It is fairly intuitive that more complicated geometries, and geometries with many ports, will require more computational resources for solution than simpler geometries with fewer ports. A number of other factors influence resource usage in a simulation; some of these factors are summarized in the following list.
The use of anisotropic materials, as well as materials with nonzero electric and magnetic conductivity, require solution of a linearized eigensystem to obtain modes of wave ports. As a result, port solutions take longer to generate as compared to an identical system with only scalar materials and materials with zero conductivity.
A common mistake is to use a very dense set of frequencies, and this slows down the simulation substantially. Even if the frequency sweep is set to GAWE, so that a full solve is performed at only a subset of frequencies, each additional frequency in the full set adds to the simulation run time. In every case, the simulation will complete more quickly if a smaller set of frequencies is requested.
Wave ports typically result in a heavier computational burden than lumped ports, because the wave port solution refines the mesh before the volumetric solution is begun. Much of the time, this additional burden is not substantial enough to matter. An exception is when the geometry has many conductors on the wave port plane, or many coplanar ports on that plane. As described in “Wave Ports”, the wave port eigensolver will compute one more mode than there are conductors on the port plane. As the number of conductors increases, this computation becomes more difficult, and more subject to numerical error. As a result, the solver may jump between mode solutions from one AMR step to the next, slowing convergence and leading to fine meshes on ports, which can in turn slow the volumetric solve. Lumped ports avoid this issue completely by not requiring an eigensolution on the port plane, and as a result lumped ports are preferred in this situation.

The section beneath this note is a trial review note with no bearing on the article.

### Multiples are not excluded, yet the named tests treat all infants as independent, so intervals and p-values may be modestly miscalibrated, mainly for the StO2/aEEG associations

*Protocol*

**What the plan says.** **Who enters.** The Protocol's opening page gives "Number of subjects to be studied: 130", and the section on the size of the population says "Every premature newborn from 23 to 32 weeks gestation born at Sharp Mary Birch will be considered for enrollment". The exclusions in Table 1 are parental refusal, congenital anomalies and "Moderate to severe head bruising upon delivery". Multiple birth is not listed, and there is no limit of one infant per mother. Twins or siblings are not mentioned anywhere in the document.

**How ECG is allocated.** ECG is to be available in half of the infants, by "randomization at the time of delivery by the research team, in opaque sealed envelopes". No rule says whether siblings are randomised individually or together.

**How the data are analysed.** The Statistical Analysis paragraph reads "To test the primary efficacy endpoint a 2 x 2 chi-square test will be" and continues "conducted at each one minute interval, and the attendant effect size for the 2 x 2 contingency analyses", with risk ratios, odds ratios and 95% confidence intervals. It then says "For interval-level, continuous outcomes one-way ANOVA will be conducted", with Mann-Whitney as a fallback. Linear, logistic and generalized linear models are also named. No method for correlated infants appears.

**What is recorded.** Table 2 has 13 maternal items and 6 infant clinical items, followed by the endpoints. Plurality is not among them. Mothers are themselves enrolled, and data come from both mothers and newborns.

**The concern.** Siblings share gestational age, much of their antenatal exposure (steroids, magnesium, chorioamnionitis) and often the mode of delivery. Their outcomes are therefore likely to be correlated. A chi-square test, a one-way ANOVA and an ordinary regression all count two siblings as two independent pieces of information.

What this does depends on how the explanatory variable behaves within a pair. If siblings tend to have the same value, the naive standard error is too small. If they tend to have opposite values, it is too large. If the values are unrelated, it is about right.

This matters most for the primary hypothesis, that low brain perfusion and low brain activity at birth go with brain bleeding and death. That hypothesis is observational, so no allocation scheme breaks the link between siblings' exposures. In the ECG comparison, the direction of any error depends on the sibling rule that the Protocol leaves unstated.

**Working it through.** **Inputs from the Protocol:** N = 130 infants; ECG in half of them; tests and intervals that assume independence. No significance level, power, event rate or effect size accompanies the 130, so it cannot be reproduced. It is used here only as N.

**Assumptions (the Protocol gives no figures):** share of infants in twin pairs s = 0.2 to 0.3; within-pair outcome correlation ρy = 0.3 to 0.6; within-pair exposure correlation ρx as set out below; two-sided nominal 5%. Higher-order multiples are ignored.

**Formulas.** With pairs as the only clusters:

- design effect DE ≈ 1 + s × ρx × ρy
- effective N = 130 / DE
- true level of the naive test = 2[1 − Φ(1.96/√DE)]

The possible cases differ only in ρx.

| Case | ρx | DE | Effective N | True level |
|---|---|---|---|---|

A simulation domain that is large compared to the source wavelength will have an extremely fine mesh, as described in “Initial Meshing”. You should always check the initial number of elements in the mesh to ensure that you have not set up a system with an unnecessarily large number of mesh elements.
As described in “Materials and Attributes”, boundaries with PML applied to them are padded with auxiliary mesh elements filled with a lossy material. Thus, use of PML directly increases the size of the mesh, and therefore it increases the computational burden substantially. For this reason, PML is only recommended in simulations where the accuracy of the radiating boundary is of paramount importance.